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Western Cape Business 2017 edition

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The 2017 edition of Western Cape Business is the 10th issue of this highly successful publication that, since its launch in 2005, has established itself as the premier business and investment guide to the Western Cape province. The Western Cape has numerous promising investment and business opportunities and this issue includes contributions from Alan Winde (Minister of Economic Opportunities for the Western Cape Government), interviews with Ryan Ravens (CEO of Accelerate Cape Town), Arifa Parkar (Western Cape Business Opportunities Forum CEO), Wesgro CEO Tim Harris and Lance Greyling (Invest Cape Town) as well as contributions from various business leaders. In addition, you will also find comprehensive features on all the key sectors in the Western Cape.


INTERVIEW The magic grape Beyers Truter, who is associated internationally with the Pinotage varietal, shares some insights on the local winemaking industry. Beyers Truter BIOGRAPHY Beyers Truter received a BSc Agric degree from the University of Stellenbosch before starting his winemaking career at Kanonkop. Today he is the cellar master and co-owner of Beyerskloof. He played an enormous role in the development of the Pinotage red wine grape varietal when, in 1991, he was named international Winemaker of the Year with a Pinotage wine at the International Wine and Spirits Competition. He was also the founder and chairman of the Pinotage Association. He has won numerous local and international awards. Please provide an overview of your business operations and the Beyerskloof Wine Estate. Beyerskloof was established in 1988 and is known internationally for its Pinotage wines, the only indigenous South African variety. We have grown tremendously over the last few years and we are considered one of the foremost producers of Pinotage and Cape Blends in South Africa. Although I don’t want to grow too fast, there is a big demand for South African wines. My son is now in charge of the vineyards and winemaking and we intend to expand operations. I regard the fact that my son is actively involved in the business and will continue to build it as the biggest reward of my life thus far. Could you explain something about your relationship with Pinotage? I have a very long relationship with Pinotage. I would say the relationship started in 1981; I was farming at Kanonkop and I tasted a 1972 wine from Simonsig. I liked it so much that I phoned winemaker Frans Malan to ask him about it – it was a Pinotage, which at that stage was a kind of “black sheep” of wines. Well, I have always been fond of “black sheep” and the relationship has flourished ever since. In 1995, I established the Pinotage Association, which focuses on prioritising research ideas, knowledge dissemination and marketing of the varietal. It is a magic grape with a wonderful classic taste! WESTERN CAPE BUSINESS 2017 80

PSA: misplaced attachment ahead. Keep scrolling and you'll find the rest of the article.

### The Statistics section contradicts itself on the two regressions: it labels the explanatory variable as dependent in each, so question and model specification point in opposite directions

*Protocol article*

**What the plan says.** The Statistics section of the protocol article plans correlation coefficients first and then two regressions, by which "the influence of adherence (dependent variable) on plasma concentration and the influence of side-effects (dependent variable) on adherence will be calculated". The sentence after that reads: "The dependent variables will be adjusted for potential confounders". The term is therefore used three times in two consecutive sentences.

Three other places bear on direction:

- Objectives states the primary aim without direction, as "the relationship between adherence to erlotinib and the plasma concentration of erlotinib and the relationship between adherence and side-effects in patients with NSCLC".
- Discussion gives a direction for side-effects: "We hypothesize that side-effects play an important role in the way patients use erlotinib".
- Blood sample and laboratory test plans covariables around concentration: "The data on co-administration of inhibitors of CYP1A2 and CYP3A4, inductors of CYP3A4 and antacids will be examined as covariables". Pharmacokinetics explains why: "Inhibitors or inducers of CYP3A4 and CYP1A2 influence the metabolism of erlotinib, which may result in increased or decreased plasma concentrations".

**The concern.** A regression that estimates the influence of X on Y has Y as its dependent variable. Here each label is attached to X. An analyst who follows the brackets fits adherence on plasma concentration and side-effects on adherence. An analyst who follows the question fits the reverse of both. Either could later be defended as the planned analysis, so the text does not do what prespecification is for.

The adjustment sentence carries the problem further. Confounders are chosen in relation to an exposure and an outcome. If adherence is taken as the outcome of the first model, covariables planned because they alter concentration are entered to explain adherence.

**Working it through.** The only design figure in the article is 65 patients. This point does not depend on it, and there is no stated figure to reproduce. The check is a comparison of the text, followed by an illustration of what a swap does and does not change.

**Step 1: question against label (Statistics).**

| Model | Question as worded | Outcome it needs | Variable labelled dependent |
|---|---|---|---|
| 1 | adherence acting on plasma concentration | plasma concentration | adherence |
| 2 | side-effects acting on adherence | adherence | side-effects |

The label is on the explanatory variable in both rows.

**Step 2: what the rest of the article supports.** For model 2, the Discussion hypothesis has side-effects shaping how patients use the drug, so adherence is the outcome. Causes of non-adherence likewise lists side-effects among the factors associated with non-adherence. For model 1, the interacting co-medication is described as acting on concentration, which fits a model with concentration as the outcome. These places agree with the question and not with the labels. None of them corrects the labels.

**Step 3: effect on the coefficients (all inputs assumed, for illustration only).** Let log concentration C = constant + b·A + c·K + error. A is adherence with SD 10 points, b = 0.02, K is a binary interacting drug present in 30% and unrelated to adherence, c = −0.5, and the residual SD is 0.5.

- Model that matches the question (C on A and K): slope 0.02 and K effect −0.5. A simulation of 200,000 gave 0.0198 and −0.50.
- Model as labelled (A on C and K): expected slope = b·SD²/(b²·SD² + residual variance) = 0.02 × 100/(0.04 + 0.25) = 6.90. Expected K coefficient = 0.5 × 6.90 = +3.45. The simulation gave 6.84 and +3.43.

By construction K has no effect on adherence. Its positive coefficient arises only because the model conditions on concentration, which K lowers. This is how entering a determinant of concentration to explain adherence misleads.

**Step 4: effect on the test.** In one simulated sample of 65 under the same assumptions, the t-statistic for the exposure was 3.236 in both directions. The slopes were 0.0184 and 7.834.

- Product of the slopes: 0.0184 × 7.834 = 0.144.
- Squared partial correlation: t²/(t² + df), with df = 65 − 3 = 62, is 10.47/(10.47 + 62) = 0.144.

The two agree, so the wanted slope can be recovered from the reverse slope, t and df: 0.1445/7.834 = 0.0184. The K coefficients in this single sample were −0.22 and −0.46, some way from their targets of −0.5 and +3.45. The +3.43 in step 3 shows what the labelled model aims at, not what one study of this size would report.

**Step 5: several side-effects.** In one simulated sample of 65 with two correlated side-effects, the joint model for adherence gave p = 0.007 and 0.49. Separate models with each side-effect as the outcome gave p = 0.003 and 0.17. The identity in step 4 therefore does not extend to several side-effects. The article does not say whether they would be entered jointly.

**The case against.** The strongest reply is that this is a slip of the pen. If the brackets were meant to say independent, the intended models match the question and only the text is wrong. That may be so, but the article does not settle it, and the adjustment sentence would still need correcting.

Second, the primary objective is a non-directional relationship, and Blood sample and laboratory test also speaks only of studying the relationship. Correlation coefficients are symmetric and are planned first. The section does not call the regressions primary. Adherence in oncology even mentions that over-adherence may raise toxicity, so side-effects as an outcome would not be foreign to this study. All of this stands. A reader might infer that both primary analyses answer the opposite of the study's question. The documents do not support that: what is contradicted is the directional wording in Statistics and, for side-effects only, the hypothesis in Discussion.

INTERVIEW Please describe the relationship with Nedbank, in terms of your business and the wine industry. Nedbank does a lot to support the wine industry; in particular, they sponsor the Cape Winemakers Guild Auction. In addition to well-known estates, individuals are also able to market their topclass wines through the event. They are also involved in the sponsorship of the Nedbank Vinpro Information Day held annually. Nedbank is also our Business Bank. What is your view of the current state of the wine industry in South Africa and the outlook for the next five-to-10 years? Some South African wines are doing very well. I could mention Pinotage and Chenin Blanc, local sales of which have grown by 73% and 60% respectively over the past five years. I foresee that it will continue to go well for the wine industry in the short-to-medium term but unfortunately the outlook is not as positive for the grape farmers. The price of grapes has not risen as much as the price of the value-added product – wine in the bottle. What prompted you to start a community project focusing on alcohol abuse among women and youth pregnancy, and what impact has the project had? Some years ago, I started the FAITH Fund (Foetal Alcohol-Syndrome and Interrelated Treatment Help Fund) and we have been working at communicating the negative effects of drinking during pregnancy ever since. It is widely known that the Western Cape has a serious problem when it comes to Foetal Alcohol Syndrome (FAS). We have what we call the “Klop-klop” project, where we literally send people door-to-door to speak to farm workers, particularly pregnant women, about the dangers of drinking while pregnant. We follow up by visiting pregnant women each month until they deliver and we provide food and necessities to assist them. We also visit schools and clinics as far afield as Beaufort West and Graaff-Reinet. I do this because I believe that every child needs a future and FAS robs children of a future they can look forward to. How is the drought likely to impact the wine industry? Typically during periods of dry weather you have a smaller crop but sometimes a superior crop, so the effects “cancel each other out”. Longer term, however, continuing drought would significantly affect volumes, which would affect wine sales. 81 WESTERN CAPE BUSINESS 2017

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